Are There Debt Solutions That Work?

In September 2017, there were more than 24 million consumers in the country making use of credit. The shocking part is that there are 8 million more credit consumers than people employed in the country. This means that an enormous number of consumers have credit, but not employment. The debt level in the country is something to be concerned about. Many consumers do not consider debt solutions that work. They continue to add to their debt problems with more credit cards and personal loans in their attempts to pay off their other debts.

Less than 5% of consumer debt is attributed to home loans. Credit cards, store accounts, and overdraft facilities make up more than 64% of the debt. It is time to consider debt solutions that work, not debt consolidation loans or fixed-term loans. Such loans have high interest rates and may carry penalties for early settlement. Incurring more debt to pay debt adds to the problem. Unless the consolidation loan is enough to pay off all the debts of the consumer and has an affordable interest rate, it is just another debt added to the consumer’s problems.

In addition, once the consumer does not have the pressure of many accounts to pay and only the consolidation loan, the temptation to again use the credit cards and store cards must be dealt with. Debt review is regarded as one of the debt solutions that work, and it is certainly an option, provided the consumer can pay off the debt within five years. If the consumer has a home loan and opts for debt counselling, the chances of paying off the debt within a few years are slim. The consumer thus stays in debt for an extended period.

Negotiation with creditors for a compromised amount is another one of the debt solutions that work, provided the consumer can service the debt and does not enter into more credit agreements. Voluntary sequestration is one of the best debt solutions that work. It is a legal process whereby the applicant applies to court to be declared bankrupt. If awarded, the court appoints a trustee or curator to oversee the insolvent party’s financial estate. The estate is thus surrendered, and the insolvent party no longer has control over their finances. The insolvent party’s assets are listed and sold at auction. The income from the sale is distributed according to the requirements of the Insolvency Act of South Africa. The creditors must receive a minimum of 20 c out of the rand as benefit, depending on whether the debt is secured or unsecured and whether the insolvent party sequestrates with or without immovable property.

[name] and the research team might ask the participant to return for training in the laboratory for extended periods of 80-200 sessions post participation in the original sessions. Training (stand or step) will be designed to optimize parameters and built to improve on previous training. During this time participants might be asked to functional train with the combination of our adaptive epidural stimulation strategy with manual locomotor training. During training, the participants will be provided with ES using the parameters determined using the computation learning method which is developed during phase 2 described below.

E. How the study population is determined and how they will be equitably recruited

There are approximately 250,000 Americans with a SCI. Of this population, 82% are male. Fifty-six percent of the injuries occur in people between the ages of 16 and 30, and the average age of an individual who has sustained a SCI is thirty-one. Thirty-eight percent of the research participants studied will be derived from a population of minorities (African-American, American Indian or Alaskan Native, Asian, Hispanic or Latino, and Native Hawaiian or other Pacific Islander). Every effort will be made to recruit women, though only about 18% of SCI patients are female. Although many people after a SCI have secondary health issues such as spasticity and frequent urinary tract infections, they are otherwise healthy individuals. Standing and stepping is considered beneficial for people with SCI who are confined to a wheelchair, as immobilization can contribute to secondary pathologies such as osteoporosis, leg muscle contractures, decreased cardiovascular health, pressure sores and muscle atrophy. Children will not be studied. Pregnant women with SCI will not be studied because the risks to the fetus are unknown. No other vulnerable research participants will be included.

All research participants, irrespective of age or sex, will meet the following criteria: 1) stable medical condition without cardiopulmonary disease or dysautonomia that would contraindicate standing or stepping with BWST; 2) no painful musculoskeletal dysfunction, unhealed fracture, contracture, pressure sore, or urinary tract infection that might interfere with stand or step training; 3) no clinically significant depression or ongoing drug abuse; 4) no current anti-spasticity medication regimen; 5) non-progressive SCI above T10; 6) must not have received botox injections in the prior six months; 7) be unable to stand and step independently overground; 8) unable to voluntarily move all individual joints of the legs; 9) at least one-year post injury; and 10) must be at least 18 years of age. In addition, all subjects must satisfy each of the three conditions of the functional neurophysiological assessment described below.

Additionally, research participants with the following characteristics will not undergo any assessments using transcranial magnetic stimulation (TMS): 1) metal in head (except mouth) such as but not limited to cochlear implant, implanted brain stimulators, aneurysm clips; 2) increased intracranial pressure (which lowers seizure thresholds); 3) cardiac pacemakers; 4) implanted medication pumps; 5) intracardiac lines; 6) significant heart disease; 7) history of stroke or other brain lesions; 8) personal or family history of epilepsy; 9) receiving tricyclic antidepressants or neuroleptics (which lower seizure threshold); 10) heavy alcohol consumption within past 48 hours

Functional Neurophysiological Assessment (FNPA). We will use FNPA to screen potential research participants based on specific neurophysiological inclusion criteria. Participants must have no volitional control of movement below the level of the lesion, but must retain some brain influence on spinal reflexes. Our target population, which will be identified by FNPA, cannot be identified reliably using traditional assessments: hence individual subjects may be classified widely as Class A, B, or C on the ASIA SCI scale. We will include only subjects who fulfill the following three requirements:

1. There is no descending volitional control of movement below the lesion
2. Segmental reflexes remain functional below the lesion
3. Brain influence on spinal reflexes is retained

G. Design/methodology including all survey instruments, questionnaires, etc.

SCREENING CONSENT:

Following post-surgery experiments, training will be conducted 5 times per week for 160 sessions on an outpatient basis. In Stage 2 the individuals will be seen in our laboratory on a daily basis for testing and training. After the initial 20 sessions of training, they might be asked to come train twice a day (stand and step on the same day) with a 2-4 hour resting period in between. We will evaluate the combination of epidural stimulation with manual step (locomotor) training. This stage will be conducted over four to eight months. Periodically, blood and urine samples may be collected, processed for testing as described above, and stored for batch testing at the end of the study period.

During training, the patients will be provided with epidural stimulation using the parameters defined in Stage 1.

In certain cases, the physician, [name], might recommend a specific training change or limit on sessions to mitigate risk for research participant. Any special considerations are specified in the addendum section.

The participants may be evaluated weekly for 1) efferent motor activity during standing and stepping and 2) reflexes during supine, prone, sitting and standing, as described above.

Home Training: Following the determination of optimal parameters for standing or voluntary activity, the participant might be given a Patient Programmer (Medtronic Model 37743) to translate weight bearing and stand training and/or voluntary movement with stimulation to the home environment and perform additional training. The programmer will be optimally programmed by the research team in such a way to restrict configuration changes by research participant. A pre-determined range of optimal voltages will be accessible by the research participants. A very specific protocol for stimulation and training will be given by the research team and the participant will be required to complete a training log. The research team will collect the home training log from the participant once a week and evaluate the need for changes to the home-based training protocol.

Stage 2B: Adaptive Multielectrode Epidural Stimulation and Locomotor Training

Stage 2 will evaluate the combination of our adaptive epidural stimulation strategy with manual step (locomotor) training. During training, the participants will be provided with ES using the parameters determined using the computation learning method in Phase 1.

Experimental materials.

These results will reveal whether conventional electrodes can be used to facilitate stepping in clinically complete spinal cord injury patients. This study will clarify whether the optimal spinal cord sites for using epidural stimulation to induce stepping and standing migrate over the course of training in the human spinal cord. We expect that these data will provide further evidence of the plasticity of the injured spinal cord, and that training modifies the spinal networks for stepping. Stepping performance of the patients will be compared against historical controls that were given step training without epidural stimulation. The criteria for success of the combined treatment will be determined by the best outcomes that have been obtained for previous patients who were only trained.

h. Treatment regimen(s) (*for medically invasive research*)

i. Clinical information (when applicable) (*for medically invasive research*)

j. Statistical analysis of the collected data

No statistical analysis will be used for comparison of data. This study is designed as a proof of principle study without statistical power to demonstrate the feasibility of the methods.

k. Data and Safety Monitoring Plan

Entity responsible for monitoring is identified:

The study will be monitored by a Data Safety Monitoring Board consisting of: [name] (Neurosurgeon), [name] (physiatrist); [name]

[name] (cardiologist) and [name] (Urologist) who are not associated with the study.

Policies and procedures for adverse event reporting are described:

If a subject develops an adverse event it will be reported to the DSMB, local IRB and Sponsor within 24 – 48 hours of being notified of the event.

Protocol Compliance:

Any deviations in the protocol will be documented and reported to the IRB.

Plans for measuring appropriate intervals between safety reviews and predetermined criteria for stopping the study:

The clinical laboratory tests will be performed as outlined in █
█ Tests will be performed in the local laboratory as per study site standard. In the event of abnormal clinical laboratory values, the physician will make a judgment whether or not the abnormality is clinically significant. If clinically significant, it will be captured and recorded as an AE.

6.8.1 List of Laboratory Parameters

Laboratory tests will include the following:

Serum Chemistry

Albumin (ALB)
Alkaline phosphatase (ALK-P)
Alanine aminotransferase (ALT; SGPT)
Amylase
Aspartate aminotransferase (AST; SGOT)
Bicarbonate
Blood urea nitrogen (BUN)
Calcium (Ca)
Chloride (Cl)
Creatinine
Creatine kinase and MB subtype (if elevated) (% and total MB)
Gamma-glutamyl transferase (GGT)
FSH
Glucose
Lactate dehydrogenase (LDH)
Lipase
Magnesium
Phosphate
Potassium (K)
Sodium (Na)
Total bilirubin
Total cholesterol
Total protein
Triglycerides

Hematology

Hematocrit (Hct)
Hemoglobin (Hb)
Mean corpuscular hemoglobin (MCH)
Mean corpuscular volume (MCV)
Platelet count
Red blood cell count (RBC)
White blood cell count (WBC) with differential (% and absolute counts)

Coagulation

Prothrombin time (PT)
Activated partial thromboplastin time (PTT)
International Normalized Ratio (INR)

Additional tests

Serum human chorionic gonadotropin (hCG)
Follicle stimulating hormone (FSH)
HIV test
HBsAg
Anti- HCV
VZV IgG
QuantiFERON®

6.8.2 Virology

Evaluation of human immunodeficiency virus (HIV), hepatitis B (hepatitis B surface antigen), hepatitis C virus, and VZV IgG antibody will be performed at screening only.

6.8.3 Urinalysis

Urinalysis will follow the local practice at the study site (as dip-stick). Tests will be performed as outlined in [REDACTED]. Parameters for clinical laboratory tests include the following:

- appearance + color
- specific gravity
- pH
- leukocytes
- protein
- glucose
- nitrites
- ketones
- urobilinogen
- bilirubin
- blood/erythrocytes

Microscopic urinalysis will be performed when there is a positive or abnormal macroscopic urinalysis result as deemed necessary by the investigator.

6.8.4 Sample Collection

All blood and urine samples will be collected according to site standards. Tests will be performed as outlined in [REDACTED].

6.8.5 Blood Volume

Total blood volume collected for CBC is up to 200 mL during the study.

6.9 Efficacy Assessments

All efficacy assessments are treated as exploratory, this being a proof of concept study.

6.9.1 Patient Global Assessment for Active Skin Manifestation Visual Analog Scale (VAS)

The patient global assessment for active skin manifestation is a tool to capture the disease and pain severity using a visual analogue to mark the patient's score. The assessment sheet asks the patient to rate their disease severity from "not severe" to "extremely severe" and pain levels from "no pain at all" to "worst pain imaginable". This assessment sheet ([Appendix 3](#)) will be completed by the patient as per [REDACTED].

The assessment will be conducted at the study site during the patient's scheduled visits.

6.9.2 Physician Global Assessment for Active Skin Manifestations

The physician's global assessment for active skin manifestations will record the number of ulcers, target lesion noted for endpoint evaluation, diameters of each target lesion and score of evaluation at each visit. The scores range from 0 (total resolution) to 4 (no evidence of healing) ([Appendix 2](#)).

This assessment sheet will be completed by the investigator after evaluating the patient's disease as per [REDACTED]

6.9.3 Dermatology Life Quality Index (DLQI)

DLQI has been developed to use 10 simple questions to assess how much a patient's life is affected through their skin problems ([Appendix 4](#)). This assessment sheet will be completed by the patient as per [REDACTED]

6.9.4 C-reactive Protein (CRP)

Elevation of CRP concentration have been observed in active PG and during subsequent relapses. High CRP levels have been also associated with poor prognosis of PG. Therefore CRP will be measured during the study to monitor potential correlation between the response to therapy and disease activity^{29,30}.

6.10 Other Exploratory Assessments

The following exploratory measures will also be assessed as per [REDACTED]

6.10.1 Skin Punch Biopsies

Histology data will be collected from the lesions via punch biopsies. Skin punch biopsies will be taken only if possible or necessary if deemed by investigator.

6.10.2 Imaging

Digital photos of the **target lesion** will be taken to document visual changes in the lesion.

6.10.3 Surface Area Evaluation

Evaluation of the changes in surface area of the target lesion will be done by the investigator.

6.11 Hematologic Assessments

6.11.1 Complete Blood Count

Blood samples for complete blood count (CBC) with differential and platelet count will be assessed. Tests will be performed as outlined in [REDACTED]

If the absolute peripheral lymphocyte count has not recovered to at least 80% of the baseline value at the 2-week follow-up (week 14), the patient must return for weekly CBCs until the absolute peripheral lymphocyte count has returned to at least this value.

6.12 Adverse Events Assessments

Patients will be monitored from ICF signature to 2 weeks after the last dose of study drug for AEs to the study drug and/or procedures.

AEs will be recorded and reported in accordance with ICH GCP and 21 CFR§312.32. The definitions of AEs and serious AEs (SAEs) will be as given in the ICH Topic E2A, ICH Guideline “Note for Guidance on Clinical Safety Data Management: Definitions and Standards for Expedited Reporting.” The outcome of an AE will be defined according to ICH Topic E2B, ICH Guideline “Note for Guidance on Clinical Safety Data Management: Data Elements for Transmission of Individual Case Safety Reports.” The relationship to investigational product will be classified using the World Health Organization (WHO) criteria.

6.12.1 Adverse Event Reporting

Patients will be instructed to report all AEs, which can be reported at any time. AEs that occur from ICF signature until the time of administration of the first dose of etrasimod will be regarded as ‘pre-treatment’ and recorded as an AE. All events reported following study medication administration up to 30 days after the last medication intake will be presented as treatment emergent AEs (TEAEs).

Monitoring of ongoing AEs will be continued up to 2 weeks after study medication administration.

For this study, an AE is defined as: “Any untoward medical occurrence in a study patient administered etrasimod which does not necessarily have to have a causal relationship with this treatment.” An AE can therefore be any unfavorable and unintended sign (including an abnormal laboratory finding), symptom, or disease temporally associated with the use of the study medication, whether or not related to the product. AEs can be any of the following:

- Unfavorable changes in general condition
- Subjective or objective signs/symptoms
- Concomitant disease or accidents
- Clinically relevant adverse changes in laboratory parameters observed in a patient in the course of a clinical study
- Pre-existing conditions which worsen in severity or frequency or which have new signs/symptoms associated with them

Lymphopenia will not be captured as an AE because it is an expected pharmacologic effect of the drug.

Once the trustee has submitted the final liquidation and distribution account, and the minimum period has passed, they can apply for financial rehabilitation. Specific requirements must be met for rehabilitation. Once rehabilitated, their status changes from “sequestrated” to “rehabilitated”. They can then enter into credit agreements without permission from the trustee and can regain full control over their finances. They are debt-free and no further claims from creditors can be initiated against the estate. Once the sequestration process has started and the provisional order for sequestration has been granted, the creditors cannot initiate any further legal action against the insolvent party. The interest rates are frozen. With sequestration, the pension of the applicant is protected. The applicant’s children’s assets and the applicant’s tools of trade are also protected.

What makes voluntary sequestration one of the debt solutions that really works is that the insolvent party can get rid of up to 80% of their debt in a short period. The remainder is payable in a lump sum or by means of down payment over 18-24 months. No interest can be added to the debt and the person is thus able to completely pay off their debt without incurring other debt to do so. The consumer is not caught up in a debt cycle or an agreement whereby they have to pay additional collection and legal fees for years to come.

When it thus comes to debt solutions that work, voluntary sequestration is one of the best options if the consumer has immovable property or enough assets to ensure that the sale thereof can provide the minimum benefit required for the creditors.

 


Disclaimer: This article is for informational purposes only and does not constitute legal advice. You are advised to consult with us before using/relying on this information. Information is relevant to the date of publishing – February 2018.

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